So here I am looking at a new year of reading. My goals this year are to read 300 books but most of these have to be longer books, primarily YA and adult (either fiction or nonfiction).
The problem, though, with reading more than 600 books, and posting 365 reviews (this year there will be 366), is that the end of the year statistics are a pain to work on. It's taken me about three hours (on and off with a break for a dip in the hot tub and another for dinner) to gather the data, make the graphs, remake the graphs and now write this article. While I love seeing the results, the process is a time consuming pain.
Many year end posts highlight the reviews of great books published in the just ended year. My problem is that I read twice as many books as I reviewed. Many of my posted reviews were of books I finished in 2010. I also read most of my books (approximately 2/3 of my total books) from the library and I have to wait for the library to first acquire the books, adding upwards of 3 to 6 months delay in reading newly published books. What that means for my reviews is this: there is a spike around 2010 for the books I both read and reviewed and this year the spike will be around 2011 published books.
As I don't limit myself to a specific era of book, there is naturally a long tail to the publication dates of the books I read and review. The above graph shows that most of the books I reviewed in 2011 were published between the years 1990 and 2011. The publication year with the most reviewed books is 2010.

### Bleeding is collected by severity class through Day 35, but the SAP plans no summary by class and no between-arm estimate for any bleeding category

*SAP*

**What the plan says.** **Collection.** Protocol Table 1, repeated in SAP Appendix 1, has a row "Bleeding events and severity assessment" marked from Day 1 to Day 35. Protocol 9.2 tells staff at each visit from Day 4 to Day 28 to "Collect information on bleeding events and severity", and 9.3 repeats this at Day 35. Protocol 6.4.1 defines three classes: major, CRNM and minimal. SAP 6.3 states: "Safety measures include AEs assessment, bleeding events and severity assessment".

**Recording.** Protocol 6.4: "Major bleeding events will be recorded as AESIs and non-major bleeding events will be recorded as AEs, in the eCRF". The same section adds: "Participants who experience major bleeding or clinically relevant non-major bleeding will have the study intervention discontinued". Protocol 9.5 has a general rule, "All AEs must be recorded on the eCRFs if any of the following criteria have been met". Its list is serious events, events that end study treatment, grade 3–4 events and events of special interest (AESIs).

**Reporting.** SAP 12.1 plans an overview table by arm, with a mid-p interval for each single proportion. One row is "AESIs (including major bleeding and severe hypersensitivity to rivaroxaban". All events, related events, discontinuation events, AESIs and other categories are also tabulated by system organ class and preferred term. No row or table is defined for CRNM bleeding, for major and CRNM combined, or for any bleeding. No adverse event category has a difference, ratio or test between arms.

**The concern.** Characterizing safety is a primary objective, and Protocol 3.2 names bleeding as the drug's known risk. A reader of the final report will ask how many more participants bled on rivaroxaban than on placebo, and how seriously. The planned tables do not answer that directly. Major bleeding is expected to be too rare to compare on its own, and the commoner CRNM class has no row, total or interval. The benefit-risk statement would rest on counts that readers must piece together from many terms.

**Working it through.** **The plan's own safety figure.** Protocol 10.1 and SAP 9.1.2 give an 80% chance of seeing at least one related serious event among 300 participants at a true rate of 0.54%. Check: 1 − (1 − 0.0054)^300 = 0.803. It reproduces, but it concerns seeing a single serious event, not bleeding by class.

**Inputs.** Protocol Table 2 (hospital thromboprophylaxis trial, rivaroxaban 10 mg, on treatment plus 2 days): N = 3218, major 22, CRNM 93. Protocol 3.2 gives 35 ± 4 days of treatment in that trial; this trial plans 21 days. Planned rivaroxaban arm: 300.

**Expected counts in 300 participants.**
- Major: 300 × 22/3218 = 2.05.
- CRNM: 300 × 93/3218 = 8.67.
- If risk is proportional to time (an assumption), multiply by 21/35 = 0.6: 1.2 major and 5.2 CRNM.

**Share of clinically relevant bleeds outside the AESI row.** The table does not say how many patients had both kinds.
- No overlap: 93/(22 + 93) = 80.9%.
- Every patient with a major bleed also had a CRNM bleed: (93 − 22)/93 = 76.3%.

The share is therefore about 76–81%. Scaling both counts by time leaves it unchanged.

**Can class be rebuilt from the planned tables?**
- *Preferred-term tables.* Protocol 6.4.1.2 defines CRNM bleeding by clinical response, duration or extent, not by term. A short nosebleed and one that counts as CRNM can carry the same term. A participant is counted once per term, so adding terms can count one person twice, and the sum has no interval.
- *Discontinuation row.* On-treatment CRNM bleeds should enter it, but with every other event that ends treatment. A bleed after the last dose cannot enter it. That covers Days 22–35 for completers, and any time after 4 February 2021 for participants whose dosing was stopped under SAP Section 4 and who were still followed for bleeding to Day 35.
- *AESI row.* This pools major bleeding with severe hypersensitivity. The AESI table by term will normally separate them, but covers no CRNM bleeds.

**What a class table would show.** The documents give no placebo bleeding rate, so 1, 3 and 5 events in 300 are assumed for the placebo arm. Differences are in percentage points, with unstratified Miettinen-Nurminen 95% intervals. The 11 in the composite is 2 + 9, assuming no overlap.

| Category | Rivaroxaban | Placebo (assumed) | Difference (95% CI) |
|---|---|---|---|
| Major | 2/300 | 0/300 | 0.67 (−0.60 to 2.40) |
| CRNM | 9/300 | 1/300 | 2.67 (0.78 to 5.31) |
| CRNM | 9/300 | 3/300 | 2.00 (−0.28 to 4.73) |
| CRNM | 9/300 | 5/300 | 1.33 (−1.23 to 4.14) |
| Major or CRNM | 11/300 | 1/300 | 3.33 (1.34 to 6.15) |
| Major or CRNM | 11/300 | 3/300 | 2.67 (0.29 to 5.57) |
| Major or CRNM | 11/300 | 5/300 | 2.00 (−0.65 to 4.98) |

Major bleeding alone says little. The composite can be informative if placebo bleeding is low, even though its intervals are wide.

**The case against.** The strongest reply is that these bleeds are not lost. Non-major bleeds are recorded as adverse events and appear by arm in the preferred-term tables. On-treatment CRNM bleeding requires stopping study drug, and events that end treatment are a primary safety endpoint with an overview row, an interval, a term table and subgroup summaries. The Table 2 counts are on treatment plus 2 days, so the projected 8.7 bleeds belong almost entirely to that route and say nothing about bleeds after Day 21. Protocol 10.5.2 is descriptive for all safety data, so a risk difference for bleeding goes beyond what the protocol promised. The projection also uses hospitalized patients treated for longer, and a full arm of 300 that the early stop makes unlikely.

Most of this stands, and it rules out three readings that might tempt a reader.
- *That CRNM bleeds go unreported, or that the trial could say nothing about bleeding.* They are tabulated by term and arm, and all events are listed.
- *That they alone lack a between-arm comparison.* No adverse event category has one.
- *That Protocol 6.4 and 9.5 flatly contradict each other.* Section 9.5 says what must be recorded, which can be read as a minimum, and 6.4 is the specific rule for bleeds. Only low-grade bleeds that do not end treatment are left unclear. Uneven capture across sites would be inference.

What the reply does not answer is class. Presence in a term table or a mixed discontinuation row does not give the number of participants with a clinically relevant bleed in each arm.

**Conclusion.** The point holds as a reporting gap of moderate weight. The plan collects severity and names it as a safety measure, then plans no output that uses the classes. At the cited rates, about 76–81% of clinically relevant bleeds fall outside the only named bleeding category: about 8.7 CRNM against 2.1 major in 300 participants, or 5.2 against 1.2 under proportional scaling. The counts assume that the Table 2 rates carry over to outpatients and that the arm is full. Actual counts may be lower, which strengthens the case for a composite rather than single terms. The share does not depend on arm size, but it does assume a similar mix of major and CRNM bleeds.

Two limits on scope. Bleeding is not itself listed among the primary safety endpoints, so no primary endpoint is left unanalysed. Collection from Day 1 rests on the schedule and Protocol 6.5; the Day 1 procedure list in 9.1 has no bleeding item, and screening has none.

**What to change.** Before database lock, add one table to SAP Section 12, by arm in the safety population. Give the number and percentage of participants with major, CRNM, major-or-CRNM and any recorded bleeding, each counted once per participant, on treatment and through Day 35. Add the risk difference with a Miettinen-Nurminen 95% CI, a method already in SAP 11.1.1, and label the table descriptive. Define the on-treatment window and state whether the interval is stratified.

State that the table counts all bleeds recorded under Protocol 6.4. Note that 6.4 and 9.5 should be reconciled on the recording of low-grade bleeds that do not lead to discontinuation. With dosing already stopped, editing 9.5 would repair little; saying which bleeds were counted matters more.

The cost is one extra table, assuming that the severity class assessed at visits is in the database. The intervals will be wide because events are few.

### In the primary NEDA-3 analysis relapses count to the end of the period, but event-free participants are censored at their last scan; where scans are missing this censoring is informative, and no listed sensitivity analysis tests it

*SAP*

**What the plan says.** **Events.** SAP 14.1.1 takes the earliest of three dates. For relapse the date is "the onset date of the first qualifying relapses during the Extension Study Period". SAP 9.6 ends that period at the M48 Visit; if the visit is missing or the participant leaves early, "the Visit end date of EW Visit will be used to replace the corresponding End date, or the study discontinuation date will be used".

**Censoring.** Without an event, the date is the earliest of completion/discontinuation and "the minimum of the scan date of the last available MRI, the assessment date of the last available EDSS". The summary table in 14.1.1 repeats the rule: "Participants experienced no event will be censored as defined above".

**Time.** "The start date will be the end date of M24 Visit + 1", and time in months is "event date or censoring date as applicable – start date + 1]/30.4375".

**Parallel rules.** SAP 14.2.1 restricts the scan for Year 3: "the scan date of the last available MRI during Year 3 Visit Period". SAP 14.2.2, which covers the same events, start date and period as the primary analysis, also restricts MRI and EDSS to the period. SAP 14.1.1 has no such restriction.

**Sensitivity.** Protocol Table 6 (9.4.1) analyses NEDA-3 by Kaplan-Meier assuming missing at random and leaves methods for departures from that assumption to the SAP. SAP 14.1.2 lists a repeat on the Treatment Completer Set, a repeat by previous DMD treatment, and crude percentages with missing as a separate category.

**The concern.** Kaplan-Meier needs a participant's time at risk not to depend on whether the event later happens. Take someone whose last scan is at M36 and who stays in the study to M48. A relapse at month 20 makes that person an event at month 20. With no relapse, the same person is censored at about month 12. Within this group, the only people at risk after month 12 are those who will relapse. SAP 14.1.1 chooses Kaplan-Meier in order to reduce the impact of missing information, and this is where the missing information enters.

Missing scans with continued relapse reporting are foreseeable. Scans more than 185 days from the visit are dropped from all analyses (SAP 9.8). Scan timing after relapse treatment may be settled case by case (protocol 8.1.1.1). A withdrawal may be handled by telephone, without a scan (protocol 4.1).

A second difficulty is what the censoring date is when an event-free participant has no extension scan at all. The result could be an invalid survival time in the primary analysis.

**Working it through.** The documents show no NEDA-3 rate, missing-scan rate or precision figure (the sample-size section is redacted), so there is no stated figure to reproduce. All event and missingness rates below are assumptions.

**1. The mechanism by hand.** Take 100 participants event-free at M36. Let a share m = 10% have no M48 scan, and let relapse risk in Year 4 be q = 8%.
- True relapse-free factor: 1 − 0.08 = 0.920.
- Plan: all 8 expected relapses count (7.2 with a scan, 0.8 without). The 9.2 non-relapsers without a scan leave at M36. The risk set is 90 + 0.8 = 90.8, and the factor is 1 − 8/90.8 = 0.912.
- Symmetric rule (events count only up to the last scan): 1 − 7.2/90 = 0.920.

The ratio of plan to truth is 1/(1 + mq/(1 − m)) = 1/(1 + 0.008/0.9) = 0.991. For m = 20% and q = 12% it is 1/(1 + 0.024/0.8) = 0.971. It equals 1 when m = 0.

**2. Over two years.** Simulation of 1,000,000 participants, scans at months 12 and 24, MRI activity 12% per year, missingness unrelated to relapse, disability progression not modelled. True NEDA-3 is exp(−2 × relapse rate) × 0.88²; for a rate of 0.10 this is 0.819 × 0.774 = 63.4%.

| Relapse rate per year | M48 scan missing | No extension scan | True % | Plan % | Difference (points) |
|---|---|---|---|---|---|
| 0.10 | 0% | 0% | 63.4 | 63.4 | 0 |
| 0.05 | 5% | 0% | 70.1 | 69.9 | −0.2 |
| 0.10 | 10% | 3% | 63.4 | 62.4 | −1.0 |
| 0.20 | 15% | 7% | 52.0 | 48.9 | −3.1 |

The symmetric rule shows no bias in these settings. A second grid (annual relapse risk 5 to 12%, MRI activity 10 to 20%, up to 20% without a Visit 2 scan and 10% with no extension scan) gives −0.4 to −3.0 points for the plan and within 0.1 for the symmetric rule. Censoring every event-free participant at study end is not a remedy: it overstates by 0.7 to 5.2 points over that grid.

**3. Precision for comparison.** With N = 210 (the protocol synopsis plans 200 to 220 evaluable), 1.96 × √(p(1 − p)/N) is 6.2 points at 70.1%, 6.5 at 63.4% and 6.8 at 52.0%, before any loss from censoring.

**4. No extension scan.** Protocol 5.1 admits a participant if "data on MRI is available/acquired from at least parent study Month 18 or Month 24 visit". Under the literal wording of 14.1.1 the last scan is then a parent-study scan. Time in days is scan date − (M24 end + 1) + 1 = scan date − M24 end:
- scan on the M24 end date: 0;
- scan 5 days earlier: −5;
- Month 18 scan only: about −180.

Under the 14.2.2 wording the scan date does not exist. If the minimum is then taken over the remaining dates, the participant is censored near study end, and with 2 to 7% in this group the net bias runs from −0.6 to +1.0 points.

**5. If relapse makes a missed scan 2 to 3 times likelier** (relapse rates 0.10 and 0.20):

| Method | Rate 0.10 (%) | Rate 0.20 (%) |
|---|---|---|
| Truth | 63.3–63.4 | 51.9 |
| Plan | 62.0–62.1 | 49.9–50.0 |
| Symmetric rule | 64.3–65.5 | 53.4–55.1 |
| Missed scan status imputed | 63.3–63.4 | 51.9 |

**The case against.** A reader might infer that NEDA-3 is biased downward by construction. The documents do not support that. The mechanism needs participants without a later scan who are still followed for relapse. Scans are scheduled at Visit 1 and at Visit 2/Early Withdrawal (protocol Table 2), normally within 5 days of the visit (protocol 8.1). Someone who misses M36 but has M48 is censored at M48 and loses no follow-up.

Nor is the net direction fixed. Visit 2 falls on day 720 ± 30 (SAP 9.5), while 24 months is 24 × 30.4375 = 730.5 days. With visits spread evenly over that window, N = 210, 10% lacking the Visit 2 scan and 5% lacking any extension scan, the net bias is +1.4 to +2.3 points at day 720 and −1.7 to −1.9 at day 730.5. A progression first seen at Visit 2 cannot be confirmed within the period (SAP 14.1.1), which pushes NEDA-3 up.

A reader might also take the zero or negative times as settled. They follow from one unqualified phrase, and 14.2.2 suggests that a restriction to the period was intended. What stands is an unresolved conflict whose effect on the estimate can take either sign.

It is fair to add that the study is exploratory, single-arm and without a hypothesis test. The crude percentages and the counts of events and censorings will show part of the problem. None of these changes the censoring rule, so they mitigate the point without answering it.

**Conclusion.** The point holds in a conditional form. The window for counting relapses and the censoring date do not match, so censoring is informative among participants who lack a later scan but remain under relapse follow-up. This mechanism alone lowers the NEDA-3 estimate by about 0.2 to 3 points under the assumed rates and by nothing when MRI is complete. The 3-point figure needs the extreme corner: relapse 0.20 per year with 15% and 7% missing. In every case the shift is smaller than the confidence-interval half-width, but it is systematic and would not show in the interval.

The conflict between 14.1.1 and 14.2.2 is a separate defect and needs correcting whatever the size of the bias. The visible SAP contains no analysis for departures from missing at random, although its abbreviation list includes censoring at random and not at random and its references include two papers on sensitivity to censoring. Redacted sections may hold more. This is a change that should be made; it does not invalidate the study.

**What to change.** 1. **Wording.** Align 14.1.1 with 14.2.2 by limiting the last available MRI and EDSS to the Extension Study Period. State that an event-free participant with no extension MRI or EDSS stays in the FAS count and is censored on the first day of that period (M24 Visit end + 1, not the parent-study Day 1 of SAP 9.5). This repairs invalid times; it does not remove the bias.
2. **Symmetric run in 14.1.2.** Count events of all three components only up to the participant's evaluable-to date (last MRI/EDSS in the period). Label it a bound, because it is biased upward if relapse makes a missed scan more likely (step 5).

That said, I did review some classics, including Pride and Prejudice, which has the honor of being my earliest published book.
This graph shows the relationship between the books read and reviewed in 2011. Although the reviewed books is a subset of the books read in both 2010 and 2011, the breakdown by publication decade is nearly the same as the books reviewed in 2011.
Note that there are two spikes because I've expanded out the publication years for 2000 through 2011.
Finally, the ratings graph. I use the GoodReads one to five star scale. As I personally select the vast majority of the books I read (and thus review) my ratings tend to be pretty high. For the books read, the mean is 4 stars, where as the mean for the posted reviews is 4.5 because I tend to favor the higher rated books when making my posts. Most of the books I didn't like, I don't review on my blog.
Also of interest: favorite books of 2011.